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Lymphadenopathy and Lymphadenitis

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Presentation on theme: "Lymphadenopathy and Lymphadenitis"— Presentation transcript:

1 Lymphadenopathy and Lymphadenitis
Dr. Orli Megged SZMC

2 Objectives Etiologies of infectious lymphadenitis
Clinical presentation Differential diagnosis

3 Pathophysiology of Lymphadenopathy
Initial Infection URI / Pharyngitis / Otitis Media / Odontogenic infection Lymphatic drainage Presentation to T cells Proliferation of clonal cells Release of cytokines leading to chemotaxis Activation of B cells Immunoglobulin release Continued proliferation of immune response

4 Pathophysiology Cont’d
Results of the Immune Response Cellular Hyperplasia Leukocyte Infiltration Tissue Edema Vasodilation and Capillary Leak Tenderness due to capsule distension

5 DD Congenital Masses Malignancies
Local presentation of systemic disease Other

6 Differential Diagnosis Congenital Masses
Thyroglossal duct cyst Moves with tongue protrusion and is midline Dermoid Cyst Midline and often has calcifications on plain films Branchial Cleft Cyst Smooth and fluctuant along SCM border Laryngocele Enlarges with valsalva Hemangioma Mass is presents after birth, rapidly grows, plateaus, and is red or bluish in color Cystic Hygroma Transilluminates and is compressible Sternocleidomastoid Tumor Lymphadenopathy does not present with torticollis Cervical Ribs Bilateral, hard and immobile

7 Malignancies Lymphoma Leukemia Lung (mediastinal)
Hodgkin's lymphoma Non-Hodgkin's lymphoma Leukemia CLL Lung (mediastinal) Metastatic: breast, melanoma… (Usually axillary), SCC

8 Differential Diagnosis Systemic diseases
Viral - Most common form Often bilateral, diffuse, non-tender Other Signs/Symptoms are consistent with URI Mumps – parotis, not lymph node EBV, CMV Adenovirus Other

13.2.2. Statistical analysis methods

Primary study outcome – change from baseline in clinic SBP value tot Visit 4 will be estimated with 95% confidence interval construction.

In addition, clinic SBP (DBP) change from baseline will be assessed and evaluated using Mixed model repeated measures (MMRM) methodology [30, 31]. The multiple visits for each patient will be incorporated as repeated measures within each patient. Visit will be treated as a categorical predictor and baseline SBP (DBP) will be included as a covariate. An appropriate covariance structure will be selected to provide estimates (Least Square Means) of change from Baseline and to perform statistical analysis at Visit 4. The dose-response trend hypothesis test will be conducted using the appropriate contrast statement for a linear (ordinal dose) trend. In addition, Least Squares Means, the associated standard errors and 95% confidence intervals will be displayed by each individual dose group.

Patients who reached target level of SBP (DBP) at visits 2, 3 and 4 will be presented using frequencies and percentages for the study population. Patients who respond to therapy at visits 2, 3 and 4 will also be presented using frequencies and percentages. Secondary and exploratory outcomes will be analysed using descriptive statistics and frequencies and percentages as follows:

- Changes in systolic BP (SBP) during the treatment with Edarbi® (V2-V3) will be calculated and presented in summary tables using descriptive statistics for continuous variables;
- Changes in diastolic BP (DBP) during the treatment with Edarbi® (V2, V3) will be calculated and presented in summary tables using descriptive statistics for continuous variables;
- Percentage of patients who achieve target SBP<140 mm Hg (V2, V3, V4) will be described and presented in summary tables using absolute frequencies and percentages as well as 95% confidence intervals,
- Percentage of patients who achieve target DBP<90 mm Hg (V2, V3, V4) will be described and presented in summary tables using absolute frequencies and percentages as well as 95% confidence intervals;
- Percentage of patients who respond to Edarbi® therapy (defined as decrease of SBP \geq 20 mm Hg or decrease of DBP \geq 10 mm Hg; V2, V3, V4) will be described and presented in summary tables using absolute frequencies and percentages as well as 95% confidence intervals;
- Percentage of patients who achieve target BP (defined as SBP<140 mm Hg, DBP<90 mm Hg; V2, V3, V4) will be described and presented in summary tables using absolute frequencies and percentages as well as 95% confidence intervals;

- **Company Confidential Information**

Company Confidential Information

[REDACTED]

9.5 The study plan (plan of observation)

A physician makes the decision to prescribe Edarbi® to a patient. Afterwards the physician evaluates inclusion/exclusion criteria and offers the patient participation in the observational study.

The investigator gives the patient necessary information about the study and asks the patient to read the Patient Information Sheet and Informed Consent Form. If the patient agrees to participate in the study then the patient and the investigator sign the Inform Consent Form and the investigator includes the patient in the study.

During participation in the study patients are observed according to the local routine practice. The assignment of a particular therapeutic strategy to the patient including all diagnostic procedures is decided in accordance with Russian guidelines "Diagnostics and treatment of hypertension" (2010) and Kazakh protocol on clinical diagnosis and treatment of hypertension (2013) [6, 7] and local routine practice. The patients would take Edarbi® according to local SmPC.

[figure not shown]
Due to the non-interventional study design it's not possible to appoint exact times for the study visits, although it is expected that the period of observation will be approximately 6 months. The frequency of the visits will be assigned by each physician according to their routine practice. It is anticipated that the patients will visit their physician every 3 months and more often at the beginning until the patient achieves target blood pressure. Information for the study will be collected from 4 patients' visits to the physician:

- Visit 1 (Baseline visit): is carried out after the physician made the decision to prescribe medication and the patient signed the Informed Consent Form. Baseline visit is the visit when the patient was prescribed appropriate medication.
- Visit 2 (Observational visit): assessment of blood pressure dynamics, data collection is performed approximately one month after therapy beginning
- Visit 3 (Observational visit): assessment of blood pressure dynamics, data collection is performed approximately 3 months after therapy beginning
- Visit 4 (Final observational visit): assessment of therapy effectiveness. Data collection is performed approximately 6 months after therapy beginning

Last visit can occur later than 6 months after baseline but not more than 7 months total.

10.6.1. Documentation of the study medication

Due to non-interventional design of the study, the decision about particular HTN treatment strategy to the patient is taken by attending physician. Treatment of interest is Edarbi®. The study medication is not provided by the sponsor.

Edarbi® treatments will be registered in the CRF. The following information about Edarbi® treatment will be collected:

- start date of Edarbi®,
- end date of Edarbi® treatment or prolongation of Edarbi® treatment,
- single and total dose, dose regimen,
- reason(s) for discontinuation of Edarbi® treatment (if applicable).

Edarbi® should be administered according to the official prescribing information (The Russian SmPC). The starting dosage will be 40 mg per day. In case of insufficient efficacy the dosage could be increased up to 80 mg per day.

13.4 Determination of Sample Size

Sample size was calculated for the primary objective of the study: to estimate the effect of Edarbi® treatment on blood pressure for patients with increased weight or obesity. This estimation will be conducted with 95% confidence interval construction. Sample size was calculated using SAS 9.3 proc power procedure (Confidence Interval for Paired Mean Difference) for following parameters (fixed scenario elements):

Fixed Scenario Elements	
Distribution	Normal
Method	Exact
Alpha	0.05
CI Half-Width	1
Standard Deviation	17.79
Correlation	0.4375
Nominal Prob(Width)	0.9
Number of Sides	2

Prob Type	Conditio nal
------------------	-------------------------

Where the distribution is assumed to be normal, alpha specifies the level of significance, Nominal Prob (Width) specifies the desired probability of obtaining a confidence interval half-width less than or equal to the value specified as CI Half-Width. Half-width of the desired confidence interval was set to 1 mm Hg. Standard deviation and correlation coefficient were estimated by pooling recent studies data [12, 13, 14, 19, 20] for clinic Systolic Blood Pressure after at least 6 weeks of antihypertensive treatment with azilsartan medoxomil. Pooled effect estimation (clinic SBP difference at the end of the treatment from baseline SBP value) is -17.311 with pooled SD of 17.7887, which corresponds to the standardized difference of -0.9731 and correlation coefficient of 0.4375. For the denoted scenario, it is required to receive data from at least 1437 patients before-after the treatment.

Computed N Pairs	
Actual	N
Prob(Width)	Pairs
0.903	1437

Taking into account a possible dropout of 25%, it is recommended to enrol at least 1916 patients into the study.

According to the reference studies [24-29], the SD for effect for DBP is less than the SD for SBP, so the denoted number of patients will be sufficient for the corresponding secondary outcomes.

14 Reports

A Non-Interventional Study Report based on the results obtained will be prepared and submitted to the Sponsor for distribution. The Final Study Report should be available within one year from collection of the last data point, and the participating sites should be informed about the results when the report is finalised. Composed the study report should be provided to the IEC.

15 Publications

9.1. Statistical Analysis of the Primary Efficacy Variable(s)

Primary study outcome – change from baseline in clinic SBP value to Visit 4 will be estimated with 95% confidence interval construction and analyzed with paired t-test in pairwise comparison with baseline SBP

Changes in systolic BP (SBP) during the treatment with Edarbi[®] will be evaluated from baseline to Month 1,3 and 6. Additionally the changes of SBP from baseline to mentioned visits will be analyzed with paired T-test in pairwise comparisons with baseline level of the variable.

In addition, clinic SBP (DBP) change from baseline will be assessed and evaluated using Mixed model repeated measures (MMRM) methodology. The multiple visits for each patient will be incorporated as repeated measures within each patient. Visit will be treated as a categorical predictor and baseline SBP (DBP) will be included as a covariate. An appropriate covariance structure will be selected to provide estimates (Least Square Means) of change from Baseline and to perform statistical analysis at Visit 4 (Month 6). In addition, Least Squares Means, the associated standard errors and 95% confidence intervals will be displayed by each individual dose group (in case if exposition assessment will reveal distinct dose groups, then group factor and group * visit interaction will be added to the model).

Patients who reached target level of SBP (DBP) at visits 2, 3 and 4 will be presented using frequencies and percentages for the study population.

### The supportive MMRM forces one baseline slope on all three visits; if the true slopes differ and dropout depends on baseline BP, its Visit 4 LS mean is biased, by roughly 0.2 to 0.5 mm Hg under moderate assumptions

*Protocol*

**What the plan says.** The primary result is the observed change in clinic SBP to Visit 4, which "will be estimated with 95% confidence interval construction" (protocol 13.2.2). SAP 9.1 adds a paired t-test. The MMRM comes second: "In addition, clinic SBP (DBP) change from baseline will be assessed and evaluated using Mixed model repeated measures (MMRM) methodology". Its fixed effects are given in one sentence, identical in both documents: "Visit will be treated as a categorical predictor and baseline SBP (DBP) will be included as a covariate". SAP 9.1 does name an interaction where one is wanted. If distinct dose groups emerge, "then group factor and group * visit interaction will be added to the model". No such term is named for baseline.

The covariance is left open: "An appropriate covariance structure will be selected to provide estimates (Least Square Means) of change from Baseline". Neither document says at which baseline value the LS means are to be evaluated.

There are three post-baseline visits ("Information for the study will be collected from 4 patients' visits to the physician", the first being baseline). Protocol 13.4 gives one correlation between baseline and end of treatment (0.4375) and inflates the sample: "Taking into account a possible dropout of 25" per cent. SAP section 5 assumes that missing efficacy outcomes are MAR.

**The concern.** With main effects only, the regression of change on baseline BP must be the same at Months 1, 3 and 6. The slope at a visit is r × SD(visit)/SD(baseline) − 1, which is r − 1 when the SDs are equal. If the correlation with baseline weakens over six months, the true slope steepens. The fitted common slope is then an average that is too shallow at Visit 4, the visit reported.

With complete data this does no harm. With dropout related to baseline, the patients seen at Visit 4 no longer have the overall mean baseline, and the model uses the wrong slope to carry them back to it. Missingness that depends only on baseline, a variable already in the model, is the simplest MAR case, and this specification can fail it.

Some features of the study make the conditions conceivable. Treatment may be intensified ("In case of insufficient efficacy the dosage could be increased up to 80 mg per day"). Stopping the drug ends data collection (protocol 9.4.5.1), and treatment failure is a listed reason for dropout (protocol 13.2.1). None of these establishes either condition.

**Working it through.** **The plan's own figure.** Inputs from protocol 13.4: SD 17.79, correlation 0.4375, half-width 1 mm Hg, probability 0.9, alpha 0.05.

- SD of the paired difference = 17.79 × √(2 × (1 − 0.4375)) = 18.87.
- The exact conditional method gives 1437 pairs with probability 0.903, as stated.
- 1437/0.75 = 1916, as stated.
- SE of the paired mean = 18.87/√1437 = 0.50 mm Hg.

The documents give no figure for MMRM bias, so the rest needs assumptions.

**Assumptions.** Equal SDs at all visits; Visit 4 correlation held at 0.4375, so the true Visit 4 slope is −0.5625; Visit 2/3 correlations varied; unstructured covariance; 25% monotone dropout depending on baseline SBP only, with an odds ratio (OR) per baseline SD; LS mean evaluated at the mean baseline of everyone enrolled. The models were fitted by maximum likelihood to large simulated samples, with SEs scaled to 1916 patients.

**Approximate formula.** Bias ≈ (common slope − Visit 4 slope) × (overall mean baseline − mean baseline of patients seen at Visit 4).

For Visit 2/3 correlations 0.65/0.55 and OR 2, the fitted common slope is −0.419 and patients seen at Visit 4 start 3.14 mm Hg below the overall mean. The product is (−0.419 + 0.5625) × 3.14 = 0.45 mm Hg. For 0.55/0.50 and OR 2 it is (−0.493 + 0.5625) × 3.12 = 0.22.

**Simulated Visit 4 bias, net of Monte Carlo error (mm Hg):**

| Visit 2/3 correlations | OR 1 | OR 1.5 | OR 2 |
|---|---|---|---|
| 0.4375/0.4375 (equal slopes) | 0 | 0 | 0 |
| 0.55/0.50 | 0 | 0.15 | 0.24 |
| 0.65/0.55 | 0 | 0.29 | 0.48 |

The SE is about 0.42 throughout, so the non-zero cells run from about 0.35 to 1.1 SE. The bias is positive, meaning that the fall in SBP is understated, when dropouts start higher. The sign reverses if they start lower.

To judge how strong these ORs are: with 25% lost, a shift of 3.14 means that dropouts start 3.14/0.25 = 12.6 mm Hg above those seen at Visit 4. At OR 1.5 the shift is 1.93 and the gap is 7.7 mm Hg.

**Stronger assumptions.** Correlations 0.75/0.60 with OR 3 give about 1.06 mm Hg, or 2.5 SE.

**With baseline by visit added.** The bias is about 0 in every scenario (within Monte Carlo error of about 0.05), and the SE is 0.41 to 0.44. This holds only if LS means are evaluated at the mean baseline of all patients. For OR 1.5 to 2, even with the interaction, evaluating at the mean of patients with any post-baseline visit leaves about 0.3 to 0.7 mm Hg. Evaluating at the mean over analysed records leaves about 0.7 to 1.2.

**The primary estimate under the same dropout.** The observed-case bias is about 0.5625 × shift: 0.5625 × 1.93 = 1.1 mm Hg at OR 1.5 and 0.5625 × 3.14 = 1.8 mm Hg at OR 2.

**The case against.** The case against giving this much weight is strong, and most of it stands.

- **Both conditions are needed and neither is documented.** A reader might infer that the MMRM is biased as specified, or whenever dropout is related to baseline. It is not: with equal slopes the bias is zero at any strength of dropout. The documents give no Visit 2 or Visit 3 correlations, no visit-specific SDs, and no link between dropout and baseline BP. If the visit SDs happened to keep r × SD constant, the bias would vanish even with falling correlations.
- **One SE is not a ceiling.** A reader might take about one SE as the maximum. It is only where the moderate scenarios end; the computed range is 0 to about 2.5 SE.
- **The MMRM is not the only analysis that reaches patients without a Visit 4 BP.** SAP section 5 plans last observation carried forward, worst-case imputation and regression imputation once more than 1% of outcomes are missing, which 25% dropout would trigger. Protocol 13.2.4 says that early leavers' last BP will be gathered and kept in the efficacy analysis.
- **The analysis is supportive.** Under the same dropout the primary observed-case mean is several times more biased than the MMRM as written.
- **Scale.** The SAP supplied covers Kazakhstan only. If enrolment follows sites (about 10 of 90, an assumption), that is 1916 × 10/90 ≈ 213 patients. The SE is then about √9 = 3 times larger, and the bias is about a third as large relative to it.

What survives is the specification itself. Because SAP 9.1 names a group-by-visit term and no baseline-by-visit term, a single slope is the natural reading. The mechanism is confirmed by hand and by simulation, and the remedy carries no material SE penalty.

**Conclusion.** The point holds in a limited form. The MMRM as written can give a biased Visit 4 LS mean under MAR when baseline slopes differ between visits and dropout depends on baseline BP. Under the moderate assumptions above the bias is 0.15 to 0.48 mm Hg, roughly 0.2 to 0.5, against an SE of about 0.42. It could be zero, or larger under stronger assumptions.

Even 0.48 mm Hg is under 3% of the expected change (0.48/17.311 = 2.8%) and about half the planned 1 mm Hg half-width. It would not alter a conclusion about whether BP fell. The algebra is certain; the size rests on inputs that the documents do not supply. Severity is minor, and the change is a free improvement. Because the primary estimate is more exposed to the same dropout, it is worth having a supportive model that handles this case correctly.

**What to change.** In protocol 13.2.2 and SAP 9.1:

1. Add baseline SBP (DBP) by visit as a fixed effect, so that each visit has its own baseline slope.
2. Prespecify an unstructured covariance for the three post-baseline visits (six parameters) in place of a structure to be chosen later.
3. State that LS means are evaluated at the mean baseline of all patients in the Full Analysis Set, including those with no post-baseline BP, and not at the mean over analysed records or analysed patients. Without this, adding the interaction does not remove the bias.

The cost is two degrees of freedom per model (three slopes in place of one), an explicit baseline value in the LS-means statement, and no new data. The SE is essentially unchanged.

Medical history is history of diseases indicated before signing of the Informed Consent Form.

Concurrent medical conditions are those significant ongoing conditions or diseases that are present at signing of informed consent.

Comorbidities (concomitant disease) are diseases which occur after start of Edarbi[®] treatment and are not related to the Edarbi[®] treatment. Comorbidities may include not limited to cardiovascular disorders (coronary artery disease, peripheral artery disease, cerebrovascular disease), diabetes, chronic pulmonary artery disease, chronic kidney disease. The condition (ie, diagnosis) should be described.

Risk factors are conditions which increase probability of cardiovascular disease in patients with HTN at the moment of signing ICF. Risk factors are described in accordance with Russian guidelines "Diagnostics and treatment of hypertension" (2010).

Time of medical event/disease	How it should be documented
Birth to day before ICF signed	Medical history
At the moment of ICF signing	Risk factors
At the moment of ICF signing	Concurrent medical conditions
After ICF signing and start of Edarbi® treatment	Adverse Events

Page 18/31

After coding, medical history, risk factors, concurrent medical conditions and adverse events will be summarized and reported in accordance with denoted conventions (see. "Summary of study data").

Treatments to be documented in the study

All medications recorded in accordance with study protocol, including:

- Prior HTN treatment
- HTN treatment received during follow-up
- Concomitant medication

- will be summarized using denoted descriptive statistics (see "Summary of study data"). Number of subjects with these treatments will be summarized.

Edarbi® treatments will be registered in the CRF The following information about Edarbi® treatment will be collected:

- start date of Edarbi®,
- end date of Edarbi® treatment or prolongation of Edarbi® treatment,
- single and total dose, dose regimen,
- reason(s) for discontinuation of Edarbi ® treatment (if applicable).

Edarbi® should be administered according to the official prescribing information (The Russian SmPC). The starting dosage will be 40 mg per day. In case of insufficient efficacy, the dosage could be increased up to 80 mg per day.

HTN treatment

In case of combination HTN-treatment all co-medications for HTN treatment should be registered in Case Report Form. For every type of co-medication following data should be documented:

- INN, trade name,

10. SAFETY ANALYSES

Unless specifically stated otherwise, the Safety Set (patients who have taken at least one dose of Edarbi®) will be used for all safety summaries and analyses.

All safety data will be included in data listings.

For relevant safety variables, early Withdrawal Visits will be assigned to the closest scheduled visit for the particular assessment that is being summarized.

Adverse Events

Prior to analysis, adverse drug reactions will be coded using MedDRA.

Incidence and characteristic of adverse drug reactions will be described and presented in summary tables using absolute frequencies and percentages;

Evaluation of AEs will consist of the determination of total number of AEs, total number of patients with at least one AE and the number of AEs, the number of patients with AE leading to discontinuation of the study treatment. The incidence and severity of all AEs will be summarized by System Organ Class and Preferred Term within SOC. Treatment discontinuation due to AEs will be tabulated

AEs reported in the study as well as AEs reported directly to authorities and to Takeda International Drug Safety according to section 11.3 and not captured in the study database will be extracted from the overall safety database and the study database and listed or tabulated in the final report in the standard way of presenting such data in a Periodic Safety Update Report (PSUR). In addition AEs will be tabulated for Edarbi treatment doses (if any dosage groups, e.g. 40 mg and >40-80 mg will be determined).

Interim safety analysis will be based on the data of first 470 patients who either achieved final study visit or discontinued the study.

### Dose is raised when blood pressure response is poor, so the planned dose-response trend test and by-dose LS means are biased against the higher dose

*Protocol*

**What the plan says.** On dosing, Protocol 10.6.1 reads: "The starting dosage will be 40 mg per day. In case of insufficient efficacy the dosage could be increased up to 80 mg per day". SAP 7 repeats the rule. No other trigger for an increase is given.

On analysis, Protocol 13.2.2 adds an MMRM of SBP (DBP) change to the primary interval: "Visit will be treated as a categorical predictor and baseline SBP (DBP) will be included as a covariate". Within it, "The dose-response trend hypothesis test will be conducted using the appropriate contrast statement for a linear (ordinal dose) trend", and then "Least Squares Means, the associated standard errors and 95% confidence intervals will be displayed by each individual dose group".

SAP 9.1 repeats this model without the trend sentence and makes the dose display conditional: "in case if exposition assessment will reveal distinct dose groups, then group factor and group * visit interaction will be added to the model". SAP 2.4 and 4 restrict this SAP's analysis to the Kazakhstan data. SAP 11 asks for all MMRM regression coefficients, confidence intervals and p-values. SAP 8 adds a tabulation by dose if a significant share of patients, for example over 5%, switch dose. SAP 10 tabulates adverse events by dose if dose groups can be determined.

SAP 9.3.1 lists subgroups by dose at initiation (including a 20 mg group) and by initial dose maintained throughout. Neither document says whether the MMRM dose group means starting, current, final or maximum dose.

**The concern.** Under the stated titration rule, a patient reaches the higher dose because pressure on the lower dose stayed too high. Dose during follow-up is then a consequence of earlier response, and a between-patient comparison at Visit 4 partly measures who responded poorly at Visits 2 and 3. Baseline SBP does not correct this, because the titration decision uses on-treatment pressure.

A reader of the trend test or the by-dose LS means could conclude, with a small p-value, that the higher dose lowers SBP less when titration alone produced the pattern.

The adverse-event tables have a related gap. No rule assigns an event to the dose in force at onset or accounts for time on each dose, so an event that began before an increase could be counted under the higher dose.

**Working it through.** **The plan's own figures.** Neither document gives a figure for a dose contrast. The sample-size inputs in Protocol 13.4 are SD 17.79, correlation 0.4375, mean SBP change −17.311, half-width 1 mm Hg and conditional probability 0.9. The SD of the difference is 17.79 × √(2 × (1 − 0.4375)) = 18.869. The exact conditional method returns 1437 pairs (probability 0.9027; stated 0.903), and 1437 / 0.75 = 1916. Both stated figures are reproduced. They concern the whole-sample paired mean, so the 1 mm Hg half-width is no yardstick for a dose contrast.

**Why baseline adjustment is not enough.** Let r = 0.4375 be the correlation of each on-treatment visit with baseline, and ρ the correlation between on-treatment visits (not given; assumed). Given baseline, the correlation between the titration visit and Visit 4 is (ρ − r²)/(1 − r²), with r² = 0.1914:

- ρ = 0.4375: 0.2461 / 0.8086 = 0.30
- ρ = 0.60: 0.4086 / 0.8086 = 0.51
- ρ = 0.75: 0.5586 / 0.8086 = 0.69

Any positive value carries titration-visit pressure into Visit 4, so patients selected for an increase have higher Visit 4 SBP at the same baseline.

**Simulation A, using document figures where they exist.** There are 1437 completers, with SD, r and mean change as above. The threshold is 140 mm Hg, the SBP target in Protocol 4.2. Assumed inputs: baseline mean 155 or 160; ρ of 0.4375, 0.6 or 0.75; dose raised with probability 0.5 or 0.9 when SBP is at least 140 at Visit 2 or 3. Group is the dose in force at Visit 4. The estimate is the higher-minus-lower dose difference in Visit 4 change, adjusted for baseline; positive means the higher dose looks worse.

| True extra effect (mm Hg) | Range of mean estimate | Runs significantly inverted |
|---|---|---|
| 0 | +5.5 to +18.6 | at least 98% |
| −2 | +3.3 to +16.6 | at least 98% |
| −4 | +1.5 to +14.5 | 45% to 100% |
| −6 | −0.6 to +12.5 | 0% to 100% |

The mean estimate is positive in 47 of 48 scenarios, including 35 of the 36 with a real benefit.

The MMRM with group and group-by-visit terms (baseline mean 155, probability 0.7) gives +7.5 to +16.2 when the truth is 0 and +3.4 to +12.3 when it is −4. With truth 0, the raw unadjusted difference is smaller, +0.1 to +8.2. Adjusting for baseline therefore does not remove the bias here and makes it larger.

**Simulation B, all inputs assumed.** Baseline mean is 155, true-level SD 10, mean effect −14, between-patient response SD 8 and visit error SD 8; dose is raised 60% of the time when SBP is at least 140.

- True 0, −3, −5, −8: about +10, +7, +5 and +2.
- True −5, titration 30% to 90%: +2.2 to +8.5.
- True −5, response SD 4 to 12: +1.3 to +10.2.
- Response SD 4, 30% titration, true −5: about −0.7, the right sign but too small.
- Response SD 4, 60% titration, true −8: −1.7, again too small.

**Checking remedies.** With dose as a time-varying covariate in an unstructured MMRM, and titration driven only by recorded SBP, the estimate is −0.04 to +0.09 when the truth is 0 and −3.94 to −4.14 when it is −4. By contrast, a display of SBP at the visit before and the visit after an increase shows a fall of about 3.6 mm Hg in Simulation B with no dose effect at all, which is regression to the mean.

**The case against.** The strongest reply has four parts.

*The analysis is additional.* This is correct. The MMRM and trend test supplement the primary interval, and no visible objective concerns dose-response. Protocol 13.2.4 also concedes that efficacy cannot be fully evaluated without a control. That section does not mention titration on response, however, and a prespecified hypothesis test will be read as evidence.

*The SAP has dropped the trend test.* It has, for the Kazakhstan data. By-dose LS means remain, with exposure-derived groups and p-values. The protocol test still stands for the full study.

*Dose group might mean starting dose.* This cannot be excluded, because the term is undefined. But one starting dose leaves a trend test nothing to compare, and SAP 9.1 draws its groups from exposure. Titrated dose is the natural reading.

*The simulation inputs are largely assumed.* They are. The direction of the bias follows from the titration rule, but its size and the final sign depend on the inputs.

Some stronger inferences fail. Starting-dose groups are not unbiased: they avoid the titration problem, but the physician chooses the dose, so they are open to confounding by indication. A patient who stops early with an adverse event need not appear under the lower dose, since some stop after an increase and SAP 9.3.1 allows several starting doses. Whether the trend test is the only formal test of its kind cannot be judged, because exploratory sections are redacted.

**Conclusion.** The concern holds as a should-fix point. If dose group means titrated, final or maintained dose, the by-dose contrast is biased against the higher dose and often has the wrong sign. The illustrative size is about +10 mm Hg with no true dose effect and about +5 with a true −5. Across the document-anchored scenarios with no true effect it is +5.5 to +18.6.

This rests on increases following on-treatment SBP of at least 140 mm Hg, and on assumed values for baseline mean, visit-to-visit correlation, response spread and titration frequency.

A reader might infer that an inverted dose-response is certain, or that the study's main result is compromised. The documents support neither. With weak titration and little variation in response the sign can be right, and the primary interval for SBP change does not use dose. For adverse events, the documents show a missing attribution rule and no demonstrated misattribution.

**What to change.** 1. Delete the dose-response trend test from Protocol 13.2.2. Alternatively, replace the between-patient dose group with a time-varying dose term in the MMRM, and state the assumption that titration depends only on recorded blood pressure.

9 Differential Diagnosis Systemic diseases
Bartonella Toxoplasmosis STD’s Kawasaki disease

10 MUMPS Painful swelling, superior to jaw line Uni or bilateral Epidemic
Vaccinated? Look for orchitis Sometimes meningitis

11 Infectious Mononucleosis EBV, CMV
Fever Sore throat Hepatosplenomegaly Lymphocytosis

12 Cat Scratch Disease – Bartonella Henselae
Exposure to cat bite or scratch Can take up to 2 weeks to develop Tender. Fever & malaise are mild and present in <50% of patients Diagnosis: serology or PCR Treatment: none / antibiotics Antibiotics always given to immunocompromised patients to prevent disseminated disease **Other less common zoonotic causes are tularemia, brucellosis, and anthracosis.

13 Toxoplasmosis - Toxoplasma gondii
Mechanism Consumption of undercooked meat Ingestion of oocytes from cat feces Symptoms Malaise, fever, sore throat, myalgias 90% have cervical lymphadenitis Diagnosis: serology Treatment: none. In pregnancy, congenital, immunocompromised, retinitis: pyrimethamine sulfadiazine

14 STD’s Lymphogranuloma venereum Syphilis Granuloma inguinale HIV

15 Kawasaki Disease Diagnosis: Fever>5 days + 4/5:
Unilateral Cervical lymphadenopathy Edema of palms and soles Nonpurulent Conjunctivitis Strawberry Tongue Rash Complications Coronary artery aneurysms Treatment IVIG and Aspirin

16 Other Medications Immunizations Sarcoidosis Phenytoin, Allopurinol …..
Smallpox (historically) Live attenuated MMRV BCG Sarcoidosis


18 Suppurative Bacterial Lymphadenitis